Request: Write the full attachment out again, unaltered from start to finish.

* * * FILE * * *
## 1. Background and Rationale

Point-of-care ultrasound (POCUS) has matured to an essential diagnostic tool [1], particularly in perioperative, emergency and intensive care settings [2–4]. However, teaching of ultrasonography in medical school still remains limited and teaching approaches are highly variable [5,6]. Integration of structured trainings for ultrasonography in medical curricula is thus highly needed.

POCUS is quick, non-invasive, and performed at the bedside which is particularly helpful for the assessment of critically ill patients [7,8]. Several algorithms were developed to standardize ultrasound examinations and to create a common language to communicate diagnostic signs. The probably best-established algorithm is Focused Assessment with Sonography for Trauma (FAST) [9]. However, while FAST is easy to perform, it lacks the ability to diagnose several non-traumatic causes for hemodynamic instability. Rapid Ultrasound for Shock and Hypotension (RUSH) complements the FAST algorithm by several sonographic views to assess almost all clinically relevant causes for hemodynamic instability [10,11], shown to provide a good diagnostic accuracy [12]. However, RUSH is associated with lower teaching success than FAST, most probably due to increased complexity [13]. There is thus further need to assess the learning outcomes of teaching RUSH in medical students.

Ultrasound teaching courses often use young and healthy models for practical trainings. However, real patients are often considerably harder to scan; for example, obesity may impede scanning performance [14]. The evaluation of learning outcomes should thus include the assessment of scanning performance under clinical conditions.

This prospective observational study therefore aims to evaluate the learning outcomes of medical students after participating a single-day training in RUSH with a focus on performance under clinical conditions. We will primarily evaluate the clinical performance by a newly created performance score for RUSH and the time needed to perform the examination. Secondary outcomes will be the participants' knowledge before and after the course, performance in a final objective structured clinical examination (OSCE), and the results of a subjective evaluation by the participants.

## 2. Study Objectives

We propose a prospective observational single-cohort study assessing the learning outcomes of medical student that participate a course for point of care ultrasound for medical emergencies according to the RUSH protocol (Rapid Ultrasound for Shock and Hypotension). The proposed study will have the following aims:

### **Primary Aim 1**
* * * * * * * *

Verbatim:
## 1. Background and Rationale

Point-of-care ultrasound (POCUS) has matured to an essential diagnostic tool [1], particularly in perioperative, emergency and intensive care settings [2–4]. However, teaching of ultrasonography in medical school still remains limited and teaching approaches are highly variable [5,6]. Integration of structured trainings for ultrasonography in medical curricula is thus highly needed.

POCUS is quick, non-invasive, and performed at the bedside which is particularly helpful for the assessment of critically ill patients [7,8]. Several algorithms were developed to standardize ultrasound examinations and to create a common language to communicate diagnostic signs. The probably best-established algorithm is Focused Assessment with Sonography for Trauma (FAST) [9]. However, while FAST is easy to perform, it lacks the ability to diagnose several non-traumatic causes for hemodynamic instability. Rapid Ultrasound for Shock and Hypotension (RUSH) complements the FAST algorithm by several sonographic views to assess almost all clinically relevant causes for hemodynamic instability [10,11], shown to provide a good diagnostic accuracy [12]. However, RUSH is associated with lower teaching success than FAST, most probably due to increased complexity [13]. There is thus further need to assess the learning outcomes of teaching RUSH in medical students.

Ultrasound teaching courses often use young and healthy models for practical trainings. However, real patients are often considerably harder to scan; for example, obesity may impede scanning performance [14]. The evaluation of learning outcomes should thus include the assessment of scanning performance under clinical conditions.

This prospective observational study therefore aims to evaluate the learning outcomes of medical students after participating a single-day training in RUSH with a focus on performance under clinical conditions. We will primarily evaluate the clinical performance by a newly created performance score for RUSH and the time needed to perform the examination. Secondary outcomes will be the participants' knowledge before and after the course, performance in a final objective structured clinical examination (OSCE), and the results of a subjective evaluation by the participants.

## 2. Study Objectives

We propose a prospective observational single-cohort study assessing the learning outcomes of medical student that participate a course for point of care ultrasound for medical emergencies according to the RUSH protocol (Rapid Ultrasound for Shock and Hypotension). The proposed study will have the following aims:

### **Primary Aim 1**